Frank Zimring, a University of California-Berkeley law professor who has written widely on crime and politics, noted that crime rates appear to have leveled out after a two-decade decline. He called the recent GOP efforts “the test run as to whether there could be a resurgence in hard-right, punitive” crime politics.

We already see signs of a trial balloon with such politics in California where candidates and would-be candidates try to blame every high profile crime on AB109.

Interestingly, however, the Right on Crime movement—which refreshingly tends to favor facts over demagoguery—shows signs of working toward more and better reform in California, not dismantling what has been accomplished in the hope of grabbing short-term political gain.

Posted in CDCR, Gangs, juvenile justice, prison, prison policy, solitary, Violence Prevention | No Comments »

Supremes & the Voting Rights Act…Kids Witnessing Violence…And More

February 27th, 2013 by Celeste Fremon


The U.S. Supreme court will hear arguments Wednesday about a particular part of the voting rights act that conservatives see as intrusive to state’s rights and liberals see a crucial to prevent state laws aimed at making it harder for minorities to vote.

Lawrence Hurley at Reuters explains the central issues that will be heard on Wednesday. Here’s a clip:

The Supreme Court on Wednesday will consider whether to strike down a key provision of a federal law designed to protect minority voters.

During the one-hour oral argument, the nine justices will hear the claim made by officials from Shelby County, Alabama, that Section 5 of the Voting Rights Act is no longer needed.

The key issue is whether Congress has the authority under the 15th Amendment, which gave African Americans the right to vote, to require some states, mainly in the South, to show that any proposed election-law change would not discriminate against minority voters.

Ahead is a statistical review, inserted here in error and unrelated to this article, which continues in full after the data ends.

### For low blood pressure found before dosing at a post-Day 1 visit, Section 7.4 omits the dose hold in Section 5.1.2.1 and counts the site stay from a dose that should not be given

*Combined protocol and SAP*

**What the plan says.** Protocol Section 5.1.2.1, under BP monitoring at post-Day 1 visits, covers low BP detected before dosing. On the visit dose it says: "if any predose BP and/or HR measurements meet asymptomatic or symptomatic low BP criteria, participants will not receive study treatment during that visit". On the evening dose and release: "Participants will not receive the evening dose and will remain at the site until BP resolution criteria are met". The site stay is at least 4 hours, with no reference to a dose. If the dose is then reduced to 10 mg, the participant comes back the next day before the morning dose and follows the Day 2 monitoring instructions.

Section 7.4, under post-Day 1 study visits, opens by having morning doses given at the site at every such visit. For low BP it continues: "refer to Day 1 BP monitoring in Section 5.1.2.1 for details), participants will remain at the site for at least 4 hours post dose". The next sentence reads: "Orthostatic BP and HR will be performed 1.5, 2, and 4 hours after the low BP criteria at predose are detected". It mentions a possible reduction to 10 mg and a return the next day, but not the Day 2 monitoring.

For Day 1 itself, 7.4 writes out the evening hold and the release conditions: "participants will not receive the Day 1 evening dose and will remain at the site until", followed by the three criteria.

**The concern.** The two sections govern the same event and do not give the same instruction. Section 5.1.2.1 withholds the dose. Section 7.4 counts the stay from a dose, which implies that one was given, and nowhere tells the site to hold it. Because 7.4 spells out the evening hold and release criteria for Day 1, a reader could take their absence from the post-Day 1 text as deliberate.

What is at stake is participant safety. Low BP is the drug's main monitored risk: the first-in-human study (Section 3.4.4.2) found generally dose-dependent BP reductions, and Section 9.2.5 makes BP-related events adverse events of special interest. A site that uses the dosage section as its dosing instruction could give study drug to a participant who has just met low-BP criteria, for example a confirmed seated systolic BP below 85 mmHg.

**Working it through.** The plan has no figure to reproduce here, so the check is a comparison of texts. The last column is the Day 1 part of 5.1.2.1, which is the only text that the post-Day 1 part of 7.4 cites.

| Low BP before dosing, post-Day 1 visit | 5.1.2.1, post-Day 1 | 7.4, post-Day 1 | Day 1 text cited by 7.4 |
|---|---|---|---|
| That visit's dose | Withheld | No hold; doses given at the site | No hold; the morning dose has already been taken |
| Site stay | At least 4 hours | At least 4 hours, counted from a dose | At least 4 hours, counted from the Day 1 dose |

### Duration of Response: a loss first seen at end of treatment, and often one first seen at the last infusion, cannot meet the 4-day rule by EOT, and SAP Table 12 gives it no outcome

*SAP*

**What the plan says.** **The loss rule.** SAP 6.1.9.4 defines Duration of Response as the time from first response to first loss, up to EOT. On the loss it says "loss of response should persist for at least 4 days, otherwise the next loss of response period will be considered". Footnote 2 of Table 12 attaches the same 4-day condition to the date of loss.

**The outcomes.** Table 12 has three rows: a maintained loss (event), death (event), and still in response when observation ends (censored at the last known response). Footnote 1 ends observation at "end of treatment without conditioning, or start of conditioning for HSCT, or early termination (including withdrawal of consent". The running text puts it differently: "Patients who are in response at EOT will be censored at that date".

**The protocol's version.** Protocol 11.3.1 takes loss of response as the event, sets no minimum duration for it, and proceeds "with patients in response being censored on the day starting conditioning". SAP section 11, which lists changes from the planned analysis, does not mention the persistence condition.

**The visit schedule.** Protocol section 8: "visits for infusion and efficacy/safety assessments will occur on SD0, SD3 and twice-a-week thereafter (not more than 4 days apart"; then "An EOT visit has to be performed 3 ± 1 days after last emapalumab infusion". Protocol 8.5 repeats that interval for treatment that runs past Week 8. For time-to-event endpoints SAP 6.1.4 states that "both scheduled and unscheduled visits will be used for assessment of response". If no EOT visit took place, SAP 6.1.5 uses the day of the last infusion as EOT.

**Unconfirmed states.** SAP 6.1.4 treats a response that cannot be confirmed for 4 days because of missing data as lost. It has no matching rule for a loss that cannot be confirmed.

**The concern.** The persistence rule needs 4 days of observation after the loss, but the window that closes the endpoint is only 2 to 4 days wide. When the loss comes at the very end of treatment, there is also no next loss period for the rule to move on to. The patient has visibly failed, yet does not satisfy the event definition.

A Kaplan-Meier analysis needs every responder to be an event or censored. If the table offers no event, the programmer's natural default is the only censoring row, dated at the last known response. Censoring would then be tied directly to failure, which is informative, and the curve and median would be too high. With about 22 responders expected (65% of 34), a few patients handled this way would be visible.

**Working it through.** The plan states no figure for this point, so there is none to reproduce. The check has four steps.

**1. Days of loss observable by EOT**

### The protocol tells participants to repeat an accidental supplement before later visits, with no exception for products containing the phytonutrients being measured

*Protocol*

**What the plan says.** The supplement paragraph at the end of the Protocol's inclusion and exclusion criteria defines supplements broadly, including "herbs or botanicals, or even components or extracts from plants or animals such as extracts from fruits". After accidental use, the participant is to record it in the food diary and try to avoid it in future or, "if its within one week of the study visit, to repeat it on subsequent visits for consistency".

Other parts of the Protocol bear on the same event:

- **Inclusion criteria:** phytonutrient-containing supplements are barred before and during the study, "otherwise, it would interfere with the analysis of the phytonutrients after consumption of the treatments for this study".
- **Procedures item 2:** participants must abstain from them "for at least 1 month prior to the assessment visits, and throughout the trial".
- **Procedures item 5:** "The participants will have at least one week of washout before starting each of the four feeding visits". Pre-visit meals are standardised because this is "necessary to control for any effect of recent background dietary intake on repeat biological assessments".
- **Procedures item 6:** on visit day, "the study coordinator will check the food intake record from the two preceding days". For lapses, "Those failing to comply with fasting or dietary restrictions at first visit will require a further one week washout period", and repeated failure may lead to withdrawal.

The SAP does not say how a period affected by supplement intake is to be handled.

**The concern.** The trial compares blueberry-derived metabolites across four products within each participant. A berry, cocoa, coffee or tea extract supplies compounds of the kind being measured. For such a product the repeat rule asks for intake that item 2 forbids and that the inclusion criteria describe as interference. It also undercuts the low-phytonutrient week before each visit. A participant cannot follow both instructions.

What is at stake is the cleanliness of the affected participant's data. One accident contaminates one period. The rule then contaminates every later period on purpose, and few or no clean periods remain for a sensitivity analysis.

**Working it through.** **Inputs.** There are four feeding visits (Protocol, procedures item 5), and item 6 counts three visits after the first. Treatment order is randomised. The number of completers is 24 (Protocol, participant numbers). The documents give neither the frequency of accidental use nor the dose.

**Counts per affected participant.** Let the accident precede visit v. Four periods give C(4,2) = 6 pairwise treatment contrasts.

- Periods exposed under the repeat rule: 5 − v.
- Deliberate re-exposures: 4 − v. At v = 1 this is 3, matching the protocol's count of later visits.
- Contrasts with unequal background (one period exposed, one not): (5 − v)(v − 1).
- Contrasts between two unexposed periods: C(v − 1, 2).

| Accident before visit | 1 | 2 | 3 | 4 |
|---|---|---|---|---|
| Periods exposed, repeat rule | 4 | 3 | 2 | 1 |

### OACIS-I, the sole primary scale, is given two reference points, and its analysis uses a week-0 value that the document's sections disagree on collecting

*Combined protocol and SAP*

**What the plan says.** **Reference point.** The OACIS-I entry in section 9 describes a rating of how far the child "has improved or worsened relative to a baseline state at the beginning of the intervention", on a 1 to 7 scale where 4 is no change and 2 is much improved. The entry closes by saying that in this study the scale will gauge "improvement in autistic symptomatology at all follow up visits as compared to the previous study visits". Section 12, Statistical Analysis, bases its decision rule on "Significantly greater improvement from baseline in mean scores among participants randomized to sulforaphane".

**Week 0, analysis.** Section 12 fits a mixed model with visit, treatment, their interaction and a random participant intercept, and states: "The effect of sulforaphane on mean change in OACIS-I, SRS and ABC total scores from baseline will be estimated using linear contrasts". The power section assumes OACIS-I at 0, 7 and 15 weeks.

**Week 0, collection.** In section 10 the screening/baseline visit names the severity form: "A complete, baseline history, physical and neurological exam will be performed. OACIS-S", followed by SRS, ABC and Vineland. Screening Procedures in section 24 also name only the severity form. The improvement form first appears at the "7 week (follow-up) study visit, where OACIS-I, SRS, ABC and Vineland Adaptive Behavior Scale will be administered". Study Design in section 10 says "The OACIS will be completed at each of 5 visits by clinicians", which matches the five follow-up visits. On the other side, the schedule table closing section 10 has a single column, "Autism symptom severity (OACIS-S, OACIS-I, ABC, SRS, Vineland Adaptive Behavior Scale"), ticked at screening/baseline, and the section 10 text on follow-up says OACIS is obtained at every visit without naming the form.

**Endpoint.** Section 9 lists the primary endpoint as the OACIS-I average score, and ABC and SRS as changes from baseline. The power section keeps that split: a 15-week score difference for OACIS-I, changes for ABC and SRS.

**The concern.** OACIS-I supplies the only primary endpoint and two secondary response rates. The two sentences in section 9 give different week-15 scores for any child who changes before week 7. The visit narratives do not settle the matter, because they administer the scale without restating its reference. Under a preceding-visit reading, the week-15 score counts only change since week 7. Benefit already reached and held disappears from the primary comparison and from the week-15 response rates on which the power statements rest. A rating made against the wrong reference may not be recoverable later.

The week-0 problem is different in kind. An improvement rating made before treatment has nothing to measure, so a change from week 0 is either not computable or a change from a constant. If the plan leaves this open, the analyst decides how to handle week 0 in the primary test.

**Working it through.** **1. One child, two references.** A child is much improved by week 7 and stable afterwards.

Conservative activists and local officials in some jurisdictions covered by the provision have long complained about it, saying that it is an unacceptable infringement on state sovereignty.

Hans von Spakovsky, a senior legal fellow with the conservative Heritage Foundation who formerly worked in the Justice Department’s civil rights division, said that the “terrible history” that warranted Section 5′s intrusion on state authority was over.

Adam Liptak at the NY Times has a Q & A that lays out the basic facts of the Voting Rights Act, its history, its importance, and the heart of Wednesday’s question.


Author/journalist Alex Kotlowitz has written a must-read op ed for Sunday’s NY Times that I didn’t want you to miss.

Kotlowitz wrote the award-winning classic, There are No Children Here, and was one of the reporters on This American Life’s 2-part series on the affect of violence on the students of Harper High School in Chicago.

The Op Ed is about the effects that witnessing violence has on anybody, and in particular kids who live in high violence areas.

As he makes his point, Kotlowitz uses facts and figures from his home city of Chicago, where violent crime is way up right now. But the same principals he talks about certainly hold true in Los Angeles. Ditto Oakland, and so on.

Anyway, here’s a clip from Kotlowitz’s essay.

EVERY year, the Chicago Police Department issues a report with the macabre title “Chicago Murder Analysis.” It’s a short but eye-opening document. Do the calculations and you realize that in the past 15 years, 8,083 people have been killed, most of them in a concentrated part of the city. There’s one particularly startling revelation that gets little notice: in 2011, more than four-fifths of all murders happened in a public place, a park, an alleyway, on the street, in a restaurant or at a gas station.

When Hadiya Pendleton, the 15-year-old public school student and band majorette who just a week earlier had performed at President Obama’s inauguration, was killed on Jan. 29, she was standing under an awning in a park with a dozen friends. They all saw or heard it when she was shot in the back. One of them, in fact, was wounded by the gunfire. Which brings me to what’s not in the “Chicago Murder Analysis”: Over the past 15 years, according to the University of Chicago Crime Lab, an estimated 36,000 people were shot and wounded. It’s a staggering number.

We report on the killers and the killed, but we ignore those who have been wounded or who have witnessed the shootings. What is the effect on individuals — especially kids — who have been privy to the violence in our cities’ streets?